Hypothyroidism

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(Myxedema)

Hypothyroidism is a thyroid hormone deficiency. Diagnosis is by clinical symptoms such. B. made a typical facial expression, coarse, slow speech and dry skin as well as by the low values ??for thyroid hormones. The treatment involves the treatment of the underlying disease and the administration of thyroxine.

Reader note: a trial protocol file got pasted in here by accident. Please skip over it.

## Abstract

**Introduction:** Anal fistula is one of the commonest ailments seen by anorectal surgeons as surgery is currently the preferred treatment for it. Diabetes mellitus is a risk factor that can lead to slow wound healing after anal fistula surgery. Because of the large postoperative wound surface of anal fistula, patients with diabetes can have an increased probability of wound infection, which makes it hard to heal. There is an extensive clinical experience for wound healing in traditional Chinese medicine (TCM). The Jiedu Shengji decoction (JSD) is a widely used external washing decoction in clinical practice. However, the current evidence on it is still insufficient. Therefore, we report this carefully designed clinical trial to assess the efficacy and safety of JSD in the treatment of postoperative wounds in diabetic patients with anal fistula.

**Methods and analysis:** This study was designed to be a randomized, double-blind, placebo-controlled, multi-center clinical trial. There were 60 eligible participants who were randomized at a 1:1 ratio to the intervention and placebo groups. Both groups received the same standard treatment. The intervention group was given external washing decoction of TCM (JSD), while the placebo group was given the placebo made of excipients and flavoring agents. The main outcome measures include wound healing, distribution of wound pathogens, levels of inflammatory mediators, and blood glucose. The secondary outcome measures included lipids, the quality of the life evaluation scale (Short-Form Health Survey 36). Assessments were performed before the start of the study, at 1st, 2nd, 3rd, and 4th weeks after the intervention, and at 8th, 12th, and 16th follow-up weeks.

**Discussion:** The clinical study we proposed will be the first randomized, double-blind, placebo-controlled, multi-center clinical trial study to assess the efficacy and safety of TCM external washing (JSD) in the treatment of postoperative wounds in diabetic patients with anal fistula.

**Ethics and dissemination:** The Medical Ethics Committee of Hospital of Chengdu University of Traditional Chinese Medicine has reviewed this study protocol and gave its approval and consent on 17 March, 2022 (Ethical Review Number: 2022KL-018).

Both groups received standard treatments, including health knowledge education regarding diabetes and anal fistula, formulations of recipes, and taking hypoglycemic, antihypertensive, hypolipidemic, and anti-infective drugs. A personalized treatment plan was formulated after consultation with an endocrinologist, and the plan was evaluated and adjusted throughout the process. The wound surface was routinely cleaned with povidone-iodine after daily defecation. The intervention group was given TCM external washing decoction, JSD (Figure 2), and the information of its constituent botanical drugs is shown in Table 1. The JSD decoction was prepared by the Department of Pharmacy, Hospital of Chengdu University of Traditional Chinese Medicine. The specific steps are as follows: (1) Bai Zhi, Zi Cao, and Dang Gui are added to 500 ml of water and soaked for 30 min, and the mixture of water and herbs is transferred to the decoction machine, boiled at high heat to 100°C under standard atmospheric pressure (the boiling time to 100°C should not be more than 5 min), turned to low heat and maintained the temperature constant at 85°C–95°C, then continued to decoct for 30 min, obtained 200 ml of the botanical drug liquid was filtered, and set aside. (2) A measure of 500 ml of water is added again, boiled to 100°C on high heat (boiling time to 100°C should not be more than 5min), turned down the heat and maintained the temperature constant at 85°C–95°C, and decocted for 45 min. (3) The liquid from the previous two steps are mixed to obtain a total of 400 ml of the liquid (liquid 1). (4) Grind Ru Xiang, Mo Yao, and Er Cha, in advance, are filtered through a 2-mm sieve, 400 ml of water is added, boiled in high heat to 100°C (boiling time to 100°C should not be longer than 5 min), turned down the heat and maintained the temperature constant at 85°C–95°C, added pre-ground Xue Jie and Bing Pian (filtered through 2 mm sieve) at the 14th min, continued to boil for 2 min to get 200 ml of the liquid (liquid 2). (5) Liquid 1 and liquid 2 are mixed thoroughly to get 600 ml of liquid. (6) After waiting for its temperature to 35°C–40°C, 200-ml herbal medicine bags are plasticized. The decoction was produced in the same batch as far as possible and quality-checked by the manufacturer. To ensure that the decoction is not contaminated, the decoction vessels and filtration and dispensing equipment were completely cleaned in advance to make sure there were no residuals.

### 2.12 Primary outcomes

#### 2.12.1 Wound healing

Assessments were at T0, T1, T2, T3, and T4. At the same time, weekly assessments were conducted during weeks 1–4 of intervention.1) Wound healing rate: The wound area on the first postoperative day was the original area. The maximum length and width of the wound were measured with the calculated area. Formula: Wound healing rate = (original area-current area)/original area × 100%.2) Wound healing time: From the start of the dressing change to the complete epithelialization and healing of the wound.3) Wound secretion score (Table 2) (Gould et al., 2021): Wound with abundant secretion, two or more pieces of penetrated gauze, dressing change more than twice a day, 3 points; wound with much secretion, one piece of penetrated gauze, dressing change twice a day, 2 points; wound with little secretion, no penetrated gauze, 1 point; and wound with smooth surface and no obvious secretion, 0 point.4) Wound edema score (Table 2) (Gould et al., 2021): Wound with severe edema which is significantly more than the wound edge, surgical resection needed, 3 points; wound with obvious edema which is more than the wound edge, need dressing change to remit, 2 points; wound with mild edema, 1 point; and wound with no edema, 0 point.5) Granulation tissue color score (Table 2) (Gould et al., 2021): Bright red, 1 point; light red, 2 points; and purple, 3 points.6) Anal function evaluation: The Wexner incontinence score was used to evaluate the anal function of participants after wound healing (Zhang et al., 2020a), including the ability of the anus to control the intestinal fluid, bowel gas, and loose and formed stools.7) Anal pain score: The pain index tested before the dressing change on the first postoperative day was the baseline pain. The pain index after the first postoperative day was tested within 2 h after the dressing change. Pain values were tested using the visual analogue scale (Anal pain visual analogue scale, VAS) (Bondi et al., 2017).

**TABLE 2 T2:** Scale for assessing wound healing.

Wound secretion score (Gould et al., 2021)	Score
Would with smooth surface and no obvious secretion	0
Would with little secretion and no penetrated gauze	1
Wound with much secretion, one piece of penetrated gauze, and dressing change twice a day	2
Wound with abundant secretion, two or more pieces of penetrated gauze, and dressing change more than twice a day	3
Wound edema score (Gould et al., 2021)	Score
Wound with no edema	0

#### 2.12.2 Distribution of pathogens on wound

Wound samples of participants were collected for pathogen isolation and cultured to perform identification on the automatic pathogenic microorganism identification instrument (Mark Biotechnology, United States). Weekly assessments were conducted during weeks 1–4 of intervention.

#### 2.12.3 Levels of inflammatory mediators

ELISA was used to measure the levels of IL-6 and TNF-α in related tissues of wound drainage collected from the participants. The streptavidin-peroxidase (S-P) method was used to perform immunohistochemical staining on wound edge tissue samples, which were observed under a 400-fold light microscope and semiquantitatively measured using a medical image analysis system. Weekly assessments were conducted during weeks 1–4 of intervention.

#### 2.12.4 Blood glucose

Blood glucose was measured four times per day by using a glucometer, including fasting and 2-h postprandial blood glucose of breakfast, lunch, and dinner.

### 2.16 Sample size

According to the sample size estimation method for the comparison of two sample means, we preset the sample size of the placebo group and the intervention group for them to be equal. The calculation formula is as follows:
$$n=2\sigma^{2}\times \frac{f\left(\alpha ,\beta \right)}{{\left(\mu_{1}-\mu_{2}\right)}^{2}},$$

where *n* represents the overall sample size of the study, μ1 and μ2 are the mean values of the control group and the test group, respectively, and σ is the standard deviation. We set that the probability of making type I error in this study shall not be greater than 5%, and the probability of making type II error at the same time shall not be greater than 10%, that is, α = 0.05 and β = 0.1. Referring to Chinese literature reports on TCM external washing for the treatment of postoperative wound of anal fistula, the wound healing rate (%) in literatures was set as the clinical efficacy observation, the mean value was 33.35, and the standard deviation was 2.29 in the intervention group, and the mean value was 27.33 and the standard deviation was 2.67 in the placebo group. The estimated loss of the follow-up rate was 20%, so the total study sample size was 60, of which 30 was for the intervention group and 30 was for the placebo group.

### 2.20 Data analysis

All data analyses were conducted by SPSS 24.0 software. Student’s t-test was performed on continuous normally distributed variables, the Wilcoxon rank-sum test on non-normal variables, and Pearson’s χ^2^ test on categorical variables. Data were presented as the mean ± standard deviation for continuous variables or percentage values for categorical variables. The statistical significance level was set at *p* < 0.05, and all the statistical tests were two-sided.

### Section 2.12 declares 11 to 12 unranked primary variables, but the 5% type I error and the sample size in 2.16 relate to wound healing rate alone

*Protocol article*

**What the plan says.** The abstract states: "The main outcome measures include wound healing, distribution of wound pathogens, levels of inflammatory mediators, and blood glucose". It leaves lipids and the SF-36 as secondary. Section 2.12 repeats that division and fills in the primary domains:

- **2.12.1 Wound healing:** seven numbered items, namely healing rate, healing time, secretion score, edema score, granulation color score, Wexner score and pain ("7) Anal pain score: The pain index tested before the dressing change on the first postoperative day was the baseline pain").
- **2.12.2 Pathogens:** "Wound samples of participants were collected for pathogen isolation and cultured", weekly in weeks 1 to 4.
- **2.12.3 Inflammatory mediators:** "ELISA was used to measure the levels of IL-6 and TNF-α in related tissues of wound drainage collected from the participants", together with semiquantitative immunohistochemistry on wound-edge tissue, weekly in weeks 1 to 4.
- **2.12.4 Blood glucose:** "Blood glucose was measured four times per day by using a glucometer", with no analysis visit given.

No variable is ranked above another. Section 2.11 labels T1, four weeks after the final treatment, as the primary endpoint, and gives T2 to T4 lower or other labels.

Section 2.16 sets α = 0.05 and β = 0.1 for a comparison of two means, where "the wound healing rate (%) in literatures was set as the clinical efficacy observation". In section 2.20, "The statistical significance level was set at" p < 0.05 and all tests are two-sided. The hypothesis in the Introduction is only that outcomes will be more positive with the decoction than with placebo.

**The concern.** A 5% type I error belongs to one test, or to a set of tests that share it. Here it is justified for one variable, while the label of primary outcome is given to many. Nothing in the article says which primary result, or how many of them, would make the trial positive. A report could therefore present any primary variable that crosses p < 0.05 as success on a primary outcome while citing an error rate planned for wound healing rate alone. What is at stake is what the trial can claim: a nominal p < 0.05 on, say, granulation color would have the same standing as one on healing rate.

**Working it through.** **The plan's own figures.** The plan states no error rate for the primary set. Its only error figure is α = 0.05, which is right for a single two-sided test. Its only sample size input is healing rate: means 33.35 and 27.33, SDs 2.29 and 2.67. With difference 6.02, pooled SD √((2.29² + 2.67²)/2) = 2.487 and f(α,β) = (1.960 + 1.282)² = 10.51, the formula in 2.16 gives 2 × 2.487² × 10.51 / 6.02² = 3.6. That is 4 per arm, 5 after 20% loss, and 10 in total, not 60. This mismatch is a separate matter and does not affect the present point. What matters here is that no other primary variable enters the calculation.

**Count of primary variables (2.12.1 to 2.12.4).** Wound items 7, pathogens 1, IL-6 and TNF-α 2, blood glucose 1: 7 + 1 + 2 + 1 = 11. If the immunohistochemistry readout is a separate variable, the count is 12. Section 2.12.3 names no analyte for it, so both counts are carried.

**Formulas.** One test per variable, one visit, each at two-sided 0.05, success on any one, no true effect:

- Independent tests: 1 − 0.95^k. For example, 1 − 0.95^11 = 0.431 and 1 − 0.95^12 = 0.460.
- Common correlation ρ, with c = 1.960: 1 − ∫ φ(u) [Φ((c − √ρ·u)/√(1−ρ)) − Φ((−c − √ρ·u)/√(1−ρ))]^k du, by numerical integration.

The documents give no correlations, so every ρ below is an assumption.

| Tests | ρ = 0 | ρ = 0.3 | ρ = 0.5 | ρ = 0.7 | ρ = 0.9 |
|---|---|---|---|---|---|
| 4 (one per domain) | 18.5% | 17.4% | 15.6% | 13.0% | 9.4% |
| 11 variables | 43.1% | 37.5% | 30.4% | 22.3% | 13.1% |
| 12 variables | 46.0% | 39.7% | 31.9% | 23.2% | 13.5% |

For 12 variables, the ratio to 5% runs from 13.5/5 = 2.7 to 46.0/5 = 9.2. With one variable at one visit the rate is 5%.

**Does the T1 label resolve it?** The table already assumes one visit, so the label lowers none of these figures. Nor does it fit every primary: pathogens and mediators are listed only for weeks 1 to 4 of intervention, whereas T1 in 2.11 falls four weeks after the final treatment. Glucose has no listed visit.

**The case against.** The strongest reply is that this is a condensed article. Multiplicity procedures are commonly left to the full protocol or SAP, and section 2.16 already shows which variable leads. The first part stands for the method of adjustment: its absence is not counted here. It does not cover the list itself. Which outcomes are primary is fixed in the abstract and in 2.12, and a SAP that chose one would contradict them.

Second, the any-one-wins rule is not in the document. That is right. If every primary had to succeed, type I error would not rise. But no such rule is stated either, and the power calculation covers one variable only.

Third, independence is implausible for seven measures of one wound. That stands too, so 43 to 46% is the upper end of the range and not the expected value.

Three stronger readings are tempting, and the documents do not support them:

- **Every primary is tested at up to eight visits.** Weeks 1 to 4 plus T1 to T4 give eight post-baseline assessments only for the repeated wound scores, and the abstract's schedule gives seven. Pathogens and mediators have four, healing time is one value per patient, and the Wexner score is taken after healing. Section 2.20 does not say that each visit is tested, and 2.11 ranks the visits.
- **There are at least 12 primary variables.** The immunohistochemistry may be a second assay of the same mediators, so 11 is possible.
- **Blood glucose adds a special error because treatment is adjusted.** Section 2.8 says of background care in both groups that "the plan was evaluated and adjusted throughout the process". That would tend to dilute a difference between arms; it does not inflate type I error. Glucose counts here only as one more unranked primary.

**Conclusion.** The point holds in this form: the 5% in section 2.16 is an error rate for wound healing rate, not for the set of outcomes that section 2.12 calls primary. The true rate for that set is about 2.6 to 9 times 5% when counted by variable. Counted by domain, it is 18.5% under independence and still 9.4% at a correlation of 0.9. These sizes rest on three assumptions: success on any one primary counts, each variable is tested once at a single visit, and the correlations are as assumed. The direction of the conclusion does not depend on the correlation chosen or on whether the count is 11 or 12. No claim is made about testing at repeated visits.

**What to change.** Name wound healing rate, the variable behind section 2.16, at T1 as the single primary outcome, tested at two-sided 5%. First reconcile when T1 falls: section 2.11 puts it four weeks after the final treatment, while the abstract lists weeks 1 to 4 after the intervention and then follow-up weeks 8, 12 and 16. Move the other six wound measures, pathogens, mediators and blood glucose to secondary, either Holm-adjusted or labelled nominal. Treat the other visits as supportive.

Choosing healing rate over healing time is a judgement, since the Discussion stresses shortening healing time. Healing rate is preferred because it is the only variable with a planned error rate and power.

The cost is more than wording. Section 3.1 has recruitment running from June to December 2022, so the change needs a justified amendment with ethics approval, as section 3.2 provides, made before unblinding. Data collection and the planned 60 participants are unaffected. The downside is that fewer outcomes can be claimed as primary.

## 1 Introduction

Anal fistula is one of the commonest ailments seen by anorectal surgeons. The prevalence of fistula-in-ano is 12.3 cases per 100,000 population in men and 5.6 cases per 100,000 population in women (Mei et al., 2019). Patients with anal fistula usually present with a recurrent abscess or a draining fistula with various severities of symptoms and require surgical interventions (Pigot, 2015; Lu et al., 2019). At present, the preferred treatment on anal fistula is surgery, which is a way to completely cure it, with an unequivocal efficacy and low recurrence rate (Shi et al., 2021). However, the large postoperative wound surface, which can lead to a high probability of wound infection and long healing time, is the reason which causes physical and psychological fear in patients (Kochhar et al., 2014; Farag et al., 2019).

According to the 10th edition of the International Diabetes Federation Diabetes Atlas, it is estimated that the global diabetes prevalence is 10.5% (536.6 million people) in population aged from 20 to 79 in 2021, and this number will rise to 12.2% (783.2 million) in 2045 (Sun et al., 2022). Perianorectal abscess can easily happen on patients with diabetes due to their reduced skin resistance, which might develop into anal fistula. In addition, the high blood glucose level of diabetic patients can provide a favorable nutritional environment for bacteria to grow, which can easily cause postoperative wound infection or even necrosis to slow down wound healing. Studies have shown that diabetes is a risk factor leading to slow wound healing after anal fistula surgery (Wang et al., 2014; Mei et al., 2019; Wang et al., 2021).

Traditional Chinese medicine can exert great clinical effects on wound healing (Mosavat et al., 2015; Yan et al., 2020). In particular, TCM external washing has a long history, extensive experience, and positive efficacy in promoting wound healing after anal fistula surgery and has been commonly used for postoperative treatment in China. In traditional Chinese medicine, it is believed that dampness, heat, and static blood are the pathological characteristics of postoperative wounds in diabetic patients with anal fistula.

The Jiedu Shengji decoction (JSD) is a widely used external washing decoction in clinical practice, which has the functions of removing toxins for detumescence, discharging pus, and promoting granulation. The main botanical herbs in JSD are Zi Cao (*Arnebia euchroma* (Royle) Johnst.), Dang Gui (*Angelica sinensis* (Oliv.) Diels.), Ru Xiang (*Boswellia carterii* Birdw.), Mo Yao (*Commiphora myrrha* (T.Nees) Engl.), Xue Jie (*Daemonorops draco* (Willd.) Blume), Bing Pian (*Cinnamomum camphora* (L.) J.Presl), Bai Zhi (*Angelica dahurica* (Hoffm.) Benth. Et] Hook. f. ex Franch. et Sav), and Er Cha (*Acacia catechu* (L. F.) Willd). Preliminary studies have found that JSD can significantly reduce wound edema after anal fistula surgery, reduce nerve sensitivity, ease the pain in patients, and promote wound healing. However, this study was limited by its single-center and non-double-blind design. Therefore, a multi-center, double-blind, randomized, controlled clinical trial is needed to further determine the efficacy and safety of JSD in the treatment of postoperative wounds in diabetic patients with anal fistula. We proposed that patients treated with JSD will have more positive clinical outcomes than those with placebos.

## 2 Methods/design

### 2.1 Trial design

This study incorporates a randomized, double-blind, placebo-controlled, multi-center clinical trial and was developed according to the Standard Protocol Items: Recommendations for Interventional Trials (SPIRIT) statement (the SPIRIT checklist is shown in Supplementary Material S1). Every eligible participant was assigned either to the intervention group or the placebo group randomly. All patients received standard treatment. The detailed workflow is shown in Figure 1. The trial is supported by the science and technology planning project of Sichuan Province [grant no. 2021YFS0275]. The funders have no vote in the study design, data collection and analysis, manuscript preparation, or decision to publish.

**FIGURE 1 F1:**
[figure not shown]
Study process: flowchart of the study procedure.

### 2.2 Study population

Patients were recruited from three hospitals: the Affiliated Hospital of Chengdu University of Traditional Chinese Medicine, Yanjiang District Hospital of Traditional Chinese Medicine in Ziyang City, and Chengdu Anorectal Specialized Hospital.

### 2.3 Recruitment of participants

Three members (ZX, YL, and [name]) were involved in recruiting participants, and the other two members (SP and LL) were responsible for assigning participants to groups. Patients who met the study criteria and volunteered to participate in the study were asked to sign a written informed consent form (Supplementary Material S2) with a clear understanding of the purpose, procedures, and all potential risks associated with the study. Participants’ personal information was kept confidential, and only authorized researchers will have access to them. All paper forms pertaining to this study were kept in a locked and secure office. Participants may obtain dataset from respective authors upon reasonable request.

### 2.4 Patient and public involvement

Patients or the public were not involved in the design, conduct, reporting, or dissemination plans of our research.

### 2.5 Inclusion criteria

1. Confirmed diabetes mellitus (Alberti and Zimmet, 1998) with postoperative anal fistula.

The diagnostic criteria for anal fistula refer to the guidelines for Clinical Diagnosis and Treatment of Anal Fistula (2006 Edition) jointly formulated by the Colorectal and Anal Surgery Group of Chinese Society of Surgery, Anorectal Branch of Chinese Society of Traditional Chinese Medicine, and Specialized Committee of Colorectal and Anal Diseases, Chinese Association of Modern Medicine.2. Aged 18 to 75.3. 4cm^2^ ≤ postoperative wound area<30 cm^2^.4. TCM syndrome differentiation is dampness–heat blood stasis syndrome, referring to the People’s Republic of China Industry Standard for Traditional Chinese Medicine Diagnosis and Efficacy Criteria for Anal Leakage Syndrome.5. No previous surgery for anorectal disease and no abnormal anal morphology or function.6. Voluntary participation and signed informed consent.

Hypothyroidism is a thyroid hormone deficiency. Diagnosis is by clinical symptoms such. B. made a typical facial expression, coarse, slow speech and dry skin as well as by the low values ??for thyroid hormones. The treatment involves the treatment of the underlying disease and the administration of thyroxine.